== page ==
Fiction house of earth

Published on February 11th, 2013


House of Earth by Woody Guthrie

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Blurb: Newly discovered, and with an introduction by Johnny Depp, this is legendary American folk singer Woody Guthrie’s only finished novel: a compelling portrait of two hardscrabble farmers struggling during the Dust Bowl. Filled with the homespun lyricism that made Guthrie’s songs unforgettable, this is the story of an ordinary couple’s dream of a better life in a corrupt world. Living in a precarious wooden shack, Texan farmers Tike and Ella May yearn for a sturdy house to protect them from the treacherous elements. Thanks to a government pamphlet, Tike knows how to build a simple adobe dwelling from the land itself— a house of earth. But while the land on which Tike and Ella May live and work is not theirs, their dream remains painfully out of reach. A rural tale of progressive activism, HOUSE OF EARTH is a searing portrait of hardship and hope set against a ravaged landscape. Combining the moral urgency and narrative drive of John Steinbeck with the erotic frankness of D.H. Lawrence, it is a powerful tale of America from a great artist. (Fourth Estate, 2013)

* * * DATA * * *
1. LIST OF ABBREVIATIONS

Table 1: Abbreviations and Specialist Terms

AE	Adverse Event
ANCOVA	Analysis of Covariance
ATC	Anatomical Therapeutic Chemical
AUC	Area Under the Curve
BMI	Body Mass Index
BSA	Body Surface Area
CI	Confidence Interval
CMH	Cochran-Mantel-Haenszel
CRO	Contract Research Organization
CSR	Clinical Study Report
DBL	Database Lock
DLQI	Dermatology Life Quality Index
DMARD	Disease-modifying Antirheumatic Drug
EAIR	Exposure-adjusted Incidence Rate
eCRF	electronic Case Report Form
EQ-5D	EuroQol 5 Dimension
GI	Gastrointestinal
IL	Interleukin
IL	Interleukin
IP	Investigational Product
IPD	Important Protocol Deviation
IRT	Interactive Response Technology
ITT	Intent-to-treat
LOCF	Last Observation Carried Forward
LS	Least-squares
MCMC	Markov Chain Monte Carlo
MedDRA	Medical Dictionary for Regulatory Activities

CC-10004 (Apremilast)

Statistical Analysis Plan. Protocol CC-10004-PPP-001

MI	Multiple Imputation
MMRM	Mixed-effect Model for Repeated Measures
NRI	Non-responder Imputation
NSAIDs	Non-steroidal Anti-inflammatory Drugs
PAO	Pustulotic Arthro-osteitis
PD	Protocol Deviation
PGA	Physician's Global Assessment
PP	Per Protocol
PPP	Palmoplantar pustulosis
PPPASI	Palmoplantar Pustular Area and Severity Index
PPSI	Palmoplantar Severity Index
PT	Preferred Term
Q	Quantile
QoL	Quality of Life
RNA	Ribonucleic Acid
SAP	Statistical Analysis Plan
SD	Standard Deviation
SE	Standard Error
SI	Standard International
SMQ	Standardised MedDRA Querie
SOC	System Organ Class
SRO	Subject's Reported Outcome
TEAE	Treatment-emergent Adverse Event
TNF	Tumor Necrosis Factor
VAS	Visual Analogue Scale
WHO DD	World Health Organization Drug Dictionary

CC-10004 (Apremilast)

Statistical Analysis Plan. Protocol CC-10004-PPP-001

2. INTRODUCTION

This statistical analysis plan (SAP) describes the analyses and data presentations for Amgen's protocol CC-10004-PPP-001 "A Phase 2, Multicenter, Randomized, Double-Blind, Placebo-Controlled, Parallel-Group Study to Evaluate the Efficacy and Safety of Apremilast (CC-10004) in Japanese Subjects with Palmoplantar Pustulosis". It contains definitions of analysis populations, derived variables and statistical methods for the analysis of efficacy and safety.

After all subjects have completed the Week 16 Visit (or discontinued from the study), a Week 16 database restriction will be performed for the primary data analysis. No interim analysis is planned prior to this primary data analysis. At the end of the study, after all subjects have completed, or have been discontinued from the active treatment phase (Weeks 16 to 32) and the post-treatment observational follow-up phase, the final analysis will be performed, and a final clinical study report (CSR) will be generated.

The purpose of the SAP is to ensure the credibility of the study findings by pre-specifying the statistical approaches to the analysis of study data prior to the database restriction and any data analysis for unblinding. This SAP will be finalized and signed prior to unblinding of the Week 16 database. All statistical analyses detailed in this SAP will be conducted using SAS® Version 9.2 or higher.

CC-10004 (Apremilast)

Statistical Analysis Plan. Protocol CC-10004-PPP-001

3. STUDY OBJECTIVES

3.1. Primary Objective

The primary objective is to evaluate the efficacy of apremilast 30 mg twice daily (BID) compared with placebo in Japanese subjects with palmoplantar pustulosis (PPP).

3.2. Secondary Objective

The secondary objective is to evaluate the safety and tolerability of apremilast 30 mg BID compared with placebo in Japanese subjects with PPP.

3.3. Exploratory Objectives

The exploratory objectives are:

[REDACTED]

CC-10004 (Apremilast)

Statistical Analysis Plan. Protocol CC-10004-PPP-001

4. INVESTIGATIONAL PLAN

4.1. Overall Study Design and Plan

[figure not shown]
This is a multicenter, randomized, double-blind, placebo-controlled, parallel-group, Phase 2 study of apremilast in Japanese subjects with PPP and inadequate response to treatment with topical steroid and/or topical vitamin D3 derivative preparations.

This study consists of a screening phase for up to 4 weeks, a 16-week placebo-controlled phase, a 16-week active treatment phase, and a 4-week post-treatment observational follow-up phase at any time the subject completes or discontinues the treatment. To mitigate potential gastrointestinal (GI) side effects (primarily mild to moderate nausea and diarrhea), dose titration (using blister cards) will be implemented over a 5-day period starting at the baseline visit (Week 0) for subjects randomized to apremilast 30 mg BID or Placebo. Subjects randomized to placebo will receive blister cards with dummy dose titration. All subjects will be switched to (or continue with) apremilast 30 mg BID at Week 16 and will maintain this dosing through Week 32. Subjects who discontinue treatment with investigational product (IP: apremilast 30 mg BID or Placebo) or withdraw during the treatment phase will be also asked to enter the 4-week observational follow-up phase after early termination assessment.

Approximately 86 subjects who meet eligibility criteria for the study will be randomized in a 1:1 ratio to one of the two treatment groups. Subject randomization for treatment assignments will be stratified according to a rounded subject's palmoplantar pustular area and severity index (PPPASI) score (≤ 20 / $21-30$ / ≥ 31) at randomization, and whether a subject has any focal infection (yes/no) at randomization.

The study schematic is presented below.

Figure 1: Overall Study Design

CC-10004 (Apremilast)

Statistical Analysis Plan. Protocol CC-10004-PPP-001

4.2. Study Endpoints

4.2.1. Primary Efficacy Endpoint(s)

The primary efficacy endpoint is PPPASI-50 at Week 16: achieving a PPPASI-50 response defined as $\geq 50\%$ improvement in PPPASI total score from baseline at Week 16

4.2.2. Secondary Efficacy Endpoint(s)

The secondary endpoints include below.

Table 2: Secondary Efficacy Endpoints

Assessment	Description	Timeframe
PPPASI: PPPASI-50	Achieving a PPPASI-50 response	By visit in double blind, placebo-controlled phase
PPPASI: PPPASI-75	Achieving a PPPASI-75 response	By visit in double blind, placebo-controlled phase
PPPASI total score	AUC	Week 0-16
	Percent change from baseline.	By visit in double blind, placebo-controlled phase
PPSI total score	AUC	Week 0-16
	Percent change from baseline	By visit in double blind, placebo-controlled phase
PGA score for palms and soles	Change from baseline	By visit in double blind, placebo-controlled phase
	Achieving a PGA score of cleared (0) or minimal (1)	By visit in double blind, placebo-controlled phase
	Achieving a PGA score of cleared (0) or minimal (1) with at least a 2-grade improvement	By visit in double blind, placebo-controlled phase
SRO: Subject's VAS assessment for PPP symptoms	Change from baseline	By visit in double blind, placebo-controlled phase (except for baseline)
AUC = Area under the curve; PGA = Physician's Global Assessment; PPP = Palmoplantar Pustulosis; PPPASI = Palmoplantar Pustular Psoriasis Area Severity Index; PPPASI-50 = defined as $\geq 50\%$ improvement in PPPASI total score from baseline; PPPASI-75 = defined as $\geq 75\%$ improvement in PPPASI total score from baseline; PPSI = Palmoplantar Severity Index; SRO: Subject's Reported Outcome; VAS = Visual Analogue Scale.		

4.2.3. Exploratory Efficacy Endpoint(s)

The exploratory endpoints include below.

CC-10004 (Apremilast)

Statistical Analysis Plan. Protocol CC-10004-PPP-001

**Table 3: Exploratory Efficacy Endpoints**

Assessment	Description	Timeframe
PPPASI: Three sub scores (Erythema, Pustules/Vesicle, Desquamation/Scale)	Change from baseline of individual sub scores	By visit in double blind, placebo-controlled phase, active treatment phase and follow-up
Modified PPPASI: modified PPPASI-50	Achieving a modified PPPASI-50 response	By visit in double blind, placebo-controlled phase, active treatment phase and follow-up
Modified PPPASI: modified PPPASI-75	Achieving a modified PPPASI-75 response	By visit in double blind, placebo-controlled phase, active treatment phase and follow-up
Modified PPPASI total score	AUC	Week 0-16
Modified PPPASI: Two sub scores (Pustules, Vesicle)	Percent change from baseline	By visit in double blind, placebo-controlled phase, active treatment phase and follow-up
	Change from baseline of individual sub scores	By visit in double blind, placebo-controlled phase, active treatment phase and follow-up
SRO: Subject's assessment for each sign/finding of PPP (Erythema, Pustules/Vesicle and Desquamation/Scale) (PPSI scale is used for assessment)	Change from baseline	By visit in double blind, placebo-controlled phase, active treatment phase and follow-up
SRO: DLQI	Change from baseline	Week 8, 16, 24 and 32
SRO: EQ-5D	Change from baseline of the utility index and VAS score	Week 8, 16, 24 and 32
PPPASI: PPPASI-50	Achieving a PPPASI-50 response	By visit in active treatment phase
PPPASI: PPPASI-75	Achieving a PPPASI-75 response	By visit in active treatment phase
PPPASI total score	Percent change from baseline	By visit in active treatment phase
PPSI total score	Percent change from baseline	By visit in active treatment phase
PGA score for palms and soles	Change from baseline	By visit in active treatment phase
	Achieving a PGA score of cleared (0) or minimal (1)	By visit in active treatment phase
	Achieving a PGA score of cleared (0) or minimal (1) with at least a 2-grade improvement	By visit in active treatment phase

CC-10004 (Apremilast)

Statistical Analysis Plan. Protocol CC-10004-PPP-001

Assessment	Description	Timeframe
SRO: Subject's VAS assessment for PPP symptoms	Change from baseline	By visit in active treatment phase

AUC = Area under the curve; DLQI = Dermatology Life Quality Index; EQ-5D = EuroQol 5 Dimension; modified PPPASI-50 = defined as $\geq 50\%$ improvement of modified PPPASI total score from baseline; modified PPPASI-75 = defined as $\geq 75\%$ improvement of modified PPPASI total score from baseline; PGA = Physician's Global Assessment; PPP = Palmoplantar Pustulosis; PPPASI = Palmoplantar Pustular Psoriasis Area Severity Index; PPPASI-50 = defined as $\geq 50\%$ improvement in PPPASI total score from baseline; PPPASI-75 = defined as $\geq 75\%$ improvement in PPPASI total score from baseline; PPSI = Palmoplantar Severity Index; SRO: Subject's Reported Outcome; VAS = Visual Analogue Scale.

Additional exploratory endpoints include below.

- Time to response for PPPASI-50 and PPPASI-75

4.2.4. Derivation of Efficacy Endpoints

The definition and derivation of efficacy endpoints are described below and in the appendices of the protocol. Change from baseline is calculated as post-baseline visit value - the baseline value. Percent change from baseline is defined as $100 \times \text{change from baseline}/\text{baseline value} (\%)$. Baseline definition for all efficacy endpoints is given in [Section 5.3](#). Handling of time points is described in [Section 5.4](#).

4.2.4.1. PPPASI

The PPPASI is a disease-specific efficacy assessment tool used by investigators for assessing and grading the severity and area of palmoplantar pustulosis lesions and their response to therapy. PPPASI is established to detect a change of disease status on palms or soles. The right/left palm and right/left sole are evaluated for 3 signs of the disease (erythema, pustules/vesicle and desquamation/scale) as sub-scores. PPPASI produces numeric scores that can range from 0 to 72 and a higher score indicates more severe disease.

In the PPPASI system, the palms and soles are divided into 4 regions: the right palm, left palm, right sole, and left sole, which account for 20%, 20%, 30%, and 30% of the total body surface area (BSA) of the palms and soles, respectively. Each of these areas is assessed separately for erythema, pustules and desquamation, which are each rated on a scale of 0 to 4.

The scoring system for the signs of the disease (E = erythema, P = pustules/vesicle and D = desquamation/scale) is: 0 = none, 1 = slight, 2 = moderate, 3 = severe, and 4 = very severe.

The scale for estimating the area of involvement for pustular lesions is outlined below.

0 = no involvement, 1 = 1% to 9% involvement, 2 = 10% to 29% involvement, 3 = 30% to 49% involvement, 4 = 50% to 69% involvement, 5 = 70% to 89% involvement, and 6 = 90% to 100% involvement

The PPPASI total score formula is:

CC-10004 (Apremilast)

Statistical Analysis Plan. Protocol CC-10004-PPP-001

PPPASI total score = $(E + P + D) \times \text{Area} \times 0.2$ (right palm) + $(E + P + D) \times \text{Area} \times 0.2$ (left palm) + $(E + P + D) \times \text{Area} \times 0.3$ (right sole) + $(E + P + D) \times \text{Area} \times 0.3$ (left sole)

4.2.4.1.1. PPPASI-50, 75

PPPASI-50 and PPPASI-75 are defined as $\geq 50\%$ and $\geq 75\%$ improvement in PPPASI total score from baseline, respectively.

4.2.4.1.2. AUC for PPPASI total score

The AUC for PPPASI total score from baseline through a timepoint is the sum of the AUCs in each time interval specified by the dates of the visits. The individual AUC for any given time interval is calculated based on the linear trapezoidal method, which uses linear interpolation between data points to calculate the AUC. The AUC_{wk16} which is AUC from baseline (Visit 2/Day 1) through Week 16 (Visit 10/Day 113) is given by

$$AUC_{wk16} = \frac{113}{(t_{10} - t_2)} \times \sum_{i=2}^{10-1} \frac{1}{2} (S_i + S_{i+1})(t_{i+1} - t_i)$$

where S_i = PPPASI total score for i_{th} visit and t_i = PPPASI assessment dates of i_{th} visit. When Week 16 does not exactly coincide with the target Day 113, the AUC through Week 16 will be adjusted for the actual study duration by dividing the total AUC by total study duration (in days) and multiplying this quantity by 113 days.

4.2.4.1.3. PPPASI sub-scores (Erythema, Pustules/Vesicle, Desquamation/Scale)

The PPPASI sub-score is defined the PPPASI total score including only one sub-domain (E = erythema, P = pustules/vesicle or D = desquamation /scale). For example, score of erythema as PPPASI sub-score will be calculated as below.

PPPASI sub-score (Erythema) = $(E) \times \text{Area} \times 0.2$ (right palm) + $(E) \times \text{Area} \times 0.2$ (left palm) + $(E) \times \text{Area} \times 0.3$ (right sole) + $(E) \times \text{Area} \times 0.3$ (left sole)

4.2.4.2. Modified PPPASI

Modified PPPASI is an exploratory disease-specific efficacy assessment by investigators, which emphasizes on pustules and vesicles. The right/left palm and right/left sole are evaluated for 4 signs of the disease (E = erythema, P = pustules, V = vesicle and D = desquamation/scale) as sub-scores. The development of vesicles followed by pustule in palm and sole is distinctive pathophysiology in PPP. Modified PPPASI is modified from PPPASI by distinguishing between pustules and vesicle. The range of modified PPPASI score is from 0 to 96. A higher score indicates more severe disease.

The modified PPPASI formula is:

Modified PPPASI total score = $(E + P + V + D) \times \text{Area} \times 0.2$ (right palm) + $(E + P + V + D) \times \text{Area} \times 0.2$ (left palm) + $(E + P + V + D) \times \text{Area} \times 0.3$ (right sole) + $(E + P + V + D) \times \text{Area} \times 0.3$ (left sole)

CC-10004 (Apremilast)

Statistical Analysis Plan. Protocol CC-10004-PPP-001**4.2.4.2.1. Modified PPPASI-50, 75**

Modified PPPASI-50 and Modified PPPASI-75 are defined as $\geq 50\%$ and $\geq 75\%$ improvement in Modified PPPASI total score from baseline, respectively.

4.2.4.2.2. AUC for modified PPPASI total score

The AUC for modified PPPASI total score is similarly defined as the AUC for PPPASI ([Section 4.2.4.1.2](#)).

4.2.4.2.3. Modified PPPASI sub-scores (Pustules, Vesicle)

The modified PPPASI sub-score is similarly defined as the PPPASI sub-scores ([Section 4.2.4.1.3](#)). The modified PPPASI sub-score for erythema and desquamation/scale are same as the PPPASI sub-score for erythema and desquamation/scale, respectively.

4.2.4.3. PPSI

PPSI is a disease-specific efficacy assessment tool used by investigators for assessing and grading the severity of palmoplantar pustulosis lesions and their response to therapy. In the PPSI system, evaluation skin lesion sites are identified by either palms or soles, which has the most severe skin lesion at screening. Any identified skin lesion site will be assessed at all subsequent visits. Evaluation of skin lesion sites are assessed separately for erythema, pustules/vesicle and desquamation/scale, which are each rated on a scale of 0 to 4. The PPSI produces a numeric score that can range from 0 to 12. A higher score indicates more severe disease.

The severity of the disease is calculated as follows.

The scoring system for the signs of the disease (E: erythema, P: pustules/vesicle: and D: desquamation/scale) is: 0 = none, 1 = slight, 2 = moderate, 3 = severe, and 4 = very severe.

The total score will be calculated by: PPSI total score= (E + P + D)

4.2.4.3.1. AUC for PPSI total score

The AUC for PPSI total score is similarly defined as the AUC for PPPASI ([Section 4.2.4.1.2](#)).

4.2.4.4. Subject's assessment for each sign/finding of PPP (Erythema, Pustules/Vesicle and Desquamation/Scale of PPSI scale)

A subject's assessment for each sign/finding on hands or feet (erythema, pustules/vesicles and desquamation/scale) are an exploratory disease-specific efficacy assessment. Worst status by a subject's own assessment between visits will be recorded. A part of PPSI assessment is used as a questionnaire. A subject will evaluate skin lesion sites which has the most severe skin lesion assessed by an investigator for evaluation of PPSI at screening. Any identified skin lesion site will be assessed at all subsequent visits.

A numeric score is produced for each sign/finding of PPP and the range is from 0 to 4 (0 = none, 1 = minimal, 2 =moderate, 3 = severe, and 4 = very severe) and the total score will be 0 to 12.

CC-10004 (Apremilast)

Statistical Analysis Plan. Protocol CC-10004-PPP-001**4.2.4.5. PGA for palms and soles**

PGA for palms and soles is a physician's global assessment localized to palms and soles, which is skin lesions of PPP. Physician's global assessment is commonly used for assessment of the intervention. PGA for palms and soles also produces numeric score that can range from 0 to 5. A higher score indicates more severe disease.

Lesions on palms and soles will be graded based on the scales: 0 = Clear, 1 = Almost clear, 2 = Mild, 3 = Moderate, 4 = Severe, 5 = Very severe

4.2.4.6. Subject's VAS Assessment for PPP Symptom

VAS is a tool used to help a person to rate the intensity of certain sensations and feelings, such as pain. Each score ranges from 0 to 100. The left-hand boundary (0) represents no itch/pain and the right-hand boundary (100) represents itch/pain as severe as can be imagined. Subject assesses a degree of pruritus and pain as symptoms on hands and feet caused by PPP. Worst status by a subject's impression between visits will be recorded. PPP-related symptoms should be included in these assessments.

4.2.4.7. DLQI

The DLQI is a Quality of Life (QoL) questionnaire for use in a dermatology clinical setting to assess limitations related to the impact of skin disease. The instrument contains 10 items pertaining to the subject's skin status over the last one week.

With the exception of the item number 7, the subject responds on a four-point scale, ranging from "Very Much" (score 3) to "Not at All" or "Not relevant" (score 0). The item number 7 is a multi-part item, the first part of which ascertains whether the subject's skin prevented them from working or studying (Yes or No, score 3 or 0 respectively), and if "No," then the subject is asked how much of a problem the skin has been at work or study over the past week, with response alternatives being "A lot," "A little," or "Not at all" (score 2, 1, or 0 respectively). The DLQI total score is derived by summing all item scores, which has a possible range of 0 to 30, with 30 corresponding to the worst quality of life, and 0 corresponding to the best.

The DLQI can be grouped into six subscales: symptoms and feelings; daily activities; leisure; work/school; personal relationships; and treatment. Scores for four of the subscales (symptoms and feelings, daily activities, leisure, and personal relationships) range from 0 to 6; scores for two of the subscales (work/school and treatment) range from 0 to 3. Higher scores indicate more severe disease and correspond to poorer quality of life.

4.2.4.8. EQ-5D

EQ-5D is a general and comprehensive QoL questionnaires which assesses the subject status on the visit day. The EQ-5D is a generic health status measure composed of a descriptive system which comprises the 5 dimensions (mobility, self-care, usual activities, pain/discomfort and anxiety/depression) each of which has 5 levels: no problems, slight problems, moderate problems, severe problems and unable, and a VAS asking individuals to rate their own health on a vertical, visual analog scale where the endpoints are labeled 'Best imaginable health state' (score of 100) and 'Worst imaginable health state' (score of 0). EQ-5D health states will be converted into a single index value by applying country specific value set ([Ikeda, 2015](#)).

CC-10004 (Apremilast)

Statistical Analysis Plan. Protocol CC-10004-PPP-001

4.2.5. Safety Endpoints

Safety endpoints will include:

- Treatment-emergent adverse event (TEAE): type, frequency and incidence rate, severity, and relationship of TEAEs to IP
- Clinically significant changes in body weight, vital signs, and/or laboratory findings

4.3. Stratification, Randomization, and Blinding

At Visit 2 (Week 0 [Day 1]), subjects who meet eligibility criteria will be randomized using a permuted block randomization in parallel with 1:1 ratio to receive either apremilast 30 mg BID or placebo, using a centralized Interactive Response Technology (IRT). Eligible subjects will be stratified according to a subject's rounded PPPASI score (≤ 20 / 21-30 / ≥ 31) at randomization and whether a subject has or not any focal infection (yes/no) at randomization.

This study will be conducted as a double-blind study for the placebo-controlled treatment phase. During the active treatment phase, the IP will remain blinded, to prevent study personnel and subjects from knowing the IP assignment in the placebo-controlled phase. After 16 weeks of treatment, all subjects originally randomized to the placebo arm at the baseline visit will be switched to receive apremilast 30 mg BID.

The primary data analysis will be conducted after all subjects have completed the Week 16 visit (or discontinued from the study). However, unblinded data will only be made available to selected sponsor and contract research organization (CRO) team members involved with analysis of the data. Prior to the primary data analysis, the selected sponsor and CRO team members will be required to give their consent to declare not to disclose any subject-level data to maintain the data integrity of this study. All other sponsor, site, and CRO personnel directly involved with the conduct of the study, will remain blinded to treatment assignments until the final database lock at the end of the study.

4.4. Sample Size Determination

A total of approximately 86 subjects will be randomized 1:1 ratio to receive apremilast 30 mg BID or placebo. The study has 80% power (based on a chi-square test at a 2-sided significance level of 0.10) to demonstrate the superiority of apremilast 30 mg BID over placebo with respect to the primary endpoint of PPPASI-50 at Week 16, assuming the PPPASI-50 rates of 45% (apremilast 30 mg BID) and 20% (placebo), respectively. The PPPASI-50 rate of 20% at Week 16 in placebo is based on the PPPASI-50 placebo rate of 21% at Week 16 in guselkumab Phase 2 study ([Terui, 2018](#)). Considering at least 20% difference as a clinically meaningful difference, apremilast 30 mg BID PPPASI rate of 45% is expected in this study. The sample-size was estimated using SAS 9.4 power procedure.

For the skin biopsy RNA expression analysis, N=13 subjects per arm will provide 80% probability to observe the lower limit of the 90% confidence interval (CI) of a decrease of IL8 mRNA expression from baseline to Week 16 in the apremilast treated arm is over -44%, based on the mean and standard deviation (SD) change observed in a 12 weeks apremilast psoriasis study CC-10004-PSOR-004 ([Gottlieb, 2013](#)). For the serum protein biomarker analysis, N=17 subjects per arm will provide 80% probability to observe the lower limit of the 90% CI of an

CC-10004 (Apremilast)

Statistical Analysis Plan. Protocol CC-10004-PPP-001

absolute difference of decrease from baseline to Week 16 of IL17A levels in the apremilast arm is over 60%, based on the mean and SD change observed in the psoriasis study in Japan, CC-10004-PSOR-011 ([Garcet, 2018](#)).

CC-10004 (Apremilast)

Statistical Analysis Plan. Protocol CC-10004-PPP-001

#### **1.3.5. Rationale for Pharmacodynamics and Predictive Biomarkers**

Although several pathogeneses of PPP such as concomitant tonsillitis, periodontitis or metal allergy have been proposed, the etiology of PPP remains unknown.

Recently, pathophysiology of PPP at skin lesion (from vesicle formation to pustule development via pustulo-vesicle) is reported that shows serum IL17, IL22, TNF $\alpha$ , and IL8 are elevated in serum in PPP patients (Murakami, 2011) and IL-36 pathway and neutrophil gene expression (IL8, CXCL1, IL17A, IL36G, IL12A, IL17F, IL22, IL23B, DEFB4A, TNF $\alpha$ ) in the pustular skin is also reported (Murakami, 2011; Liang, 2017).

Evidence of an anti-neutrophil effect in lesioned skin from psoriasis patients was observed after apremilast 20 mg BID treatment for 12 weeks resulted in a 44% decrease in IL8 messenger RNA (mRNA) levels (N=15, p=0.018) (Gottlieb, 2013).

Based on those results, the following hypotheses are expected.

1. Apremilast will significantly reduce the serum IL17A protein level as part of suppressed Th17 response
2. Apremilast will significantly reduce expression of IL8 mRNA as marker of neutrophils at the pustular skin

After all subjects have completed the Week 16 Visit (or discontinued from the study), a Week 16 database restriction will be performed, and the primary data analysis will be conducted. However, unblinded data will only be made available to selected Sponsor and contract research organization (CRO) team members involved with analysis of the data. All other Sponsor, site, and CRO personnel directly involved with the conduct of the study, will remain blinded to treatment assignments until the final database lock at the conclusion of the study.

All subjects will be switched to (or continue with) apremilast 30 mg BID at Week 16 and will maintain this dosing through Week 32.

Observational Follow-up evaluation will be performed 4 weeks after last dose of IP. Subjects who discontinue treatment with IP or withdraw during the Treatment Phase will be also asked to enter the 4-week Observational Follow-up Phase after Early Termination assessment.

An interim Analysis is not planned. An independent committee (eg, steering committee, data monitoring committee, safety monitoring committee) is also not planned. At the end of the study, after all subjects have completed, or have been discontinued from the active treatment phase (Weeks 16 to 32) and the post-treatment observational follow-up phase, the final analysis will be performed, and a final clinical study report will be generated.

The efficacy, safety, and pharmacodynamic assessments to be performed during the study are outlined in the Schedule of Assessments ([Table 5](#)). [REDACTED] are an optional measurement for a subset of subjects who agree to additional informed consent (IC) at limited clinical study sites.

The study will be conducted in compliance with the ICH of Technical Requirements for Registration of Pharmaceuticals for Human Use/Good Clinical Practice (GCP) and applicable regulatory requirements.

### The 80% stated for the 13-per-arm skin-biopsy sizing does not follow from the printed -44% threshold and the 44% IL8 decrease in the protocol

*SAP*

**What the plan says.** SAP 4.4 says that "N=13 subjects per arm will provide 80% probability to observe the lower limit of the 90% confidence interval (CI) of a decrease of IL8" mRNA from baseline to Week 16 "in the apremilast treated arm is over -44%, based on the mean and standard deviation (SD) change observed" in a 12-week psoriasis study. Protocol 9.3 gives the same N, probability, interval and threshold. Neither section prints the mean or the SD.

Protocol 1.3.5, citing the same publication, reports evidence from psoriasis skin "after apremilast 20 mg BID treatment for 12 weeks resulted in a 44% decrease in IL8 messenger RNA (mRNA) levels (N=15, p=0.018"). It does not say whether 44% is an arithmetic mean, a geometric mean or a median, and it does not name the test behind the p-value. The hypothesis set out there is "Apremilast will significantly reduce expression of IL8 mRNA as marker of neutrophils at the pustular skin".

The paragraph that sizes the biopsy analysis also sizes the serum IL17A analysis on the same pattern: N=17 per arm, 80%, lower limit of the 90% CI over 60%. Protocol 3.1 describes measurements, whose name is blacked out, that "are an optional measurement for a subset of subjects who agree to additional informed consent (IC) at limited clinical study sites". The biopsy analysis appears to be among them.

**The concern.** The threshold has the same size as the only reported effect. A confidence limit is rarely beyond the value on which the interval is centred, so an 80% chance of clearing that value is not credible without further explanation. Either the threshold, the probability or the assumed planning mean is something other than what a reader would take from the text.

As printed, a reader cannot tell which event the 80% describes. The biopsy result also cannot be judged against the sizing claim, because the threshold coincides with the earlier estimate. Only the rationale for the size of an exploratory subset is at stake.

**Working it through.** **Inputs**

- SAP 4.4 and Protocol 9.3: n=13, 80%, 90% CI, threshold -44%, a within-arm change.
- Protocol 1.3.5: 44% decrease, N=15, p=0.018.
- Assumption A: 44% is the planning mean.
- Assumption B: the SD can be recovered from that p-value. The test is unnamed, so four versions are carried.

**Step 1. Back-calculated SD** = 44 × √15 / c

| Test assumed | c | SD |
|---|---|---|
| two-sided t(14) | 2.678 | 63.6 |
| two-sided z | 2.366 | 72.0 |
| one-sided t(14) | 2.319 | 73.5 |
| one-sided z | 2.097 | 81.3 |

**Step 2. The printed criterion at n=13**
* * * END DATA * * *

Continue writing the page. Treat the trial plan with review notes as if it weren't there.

Joy Lo Dico, The Independent

“Guthrie has a wider theme. Having surveyed the shacks sitting on the dirt, termite infested and creaking in the wind, Guthrie could not help but conclude that man should have more dignity in his basic shelter. He uses Tike as an evangelist to push a US government manual explaining how to build adobe huts, as they have in Mexico for thousands of years, and which have endured, keeping their inhabitants warm, protected and termite-free. Indeed, Tike and his wife even discuss adobe while making love, which briefly deadens the atmosphere for the reader.”

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Ian Samson, The London Review of Books

“For a writer like Guthrie, the novel seems to have been simply another fulfilment of an overwhelming physical desire to write something. A discharge of energy, a disease of language, with the outcome merely the consequence of a series of haphazard acts of memory and imagination. Thus, to describe House of Earth as ‘fully realised’ may be to describe its apparent form, but it’s to misunderstand the fluid, primitive nature of the work – and to underestimate its characteristic Guthrian charms.”

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Michael Faber, The Guardian

“At its best, the book is an eccentric hymn to the everythingness of everything, a sort of hillbilly Finnegans Wake. But very little happens in it, and there’s not much social or political context either. If Guthrie aimed to give cosy, middle-class readers an insight into the grinding poverty of farm labourers, he chose a remarkably oblique angle.”

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Martin Chilton, The Telegraph

“Where the novel dwells on his visions of adobe houses it feels dated and slow, but it has more to it than this. Guthrie was a great observer and his time in the Thirties roaming through the Dust Bowl states of Oklahoma and Texas (as John Steinbeck did) enabled him to write with a homespun authenticity, and a fine ear for dialect.”

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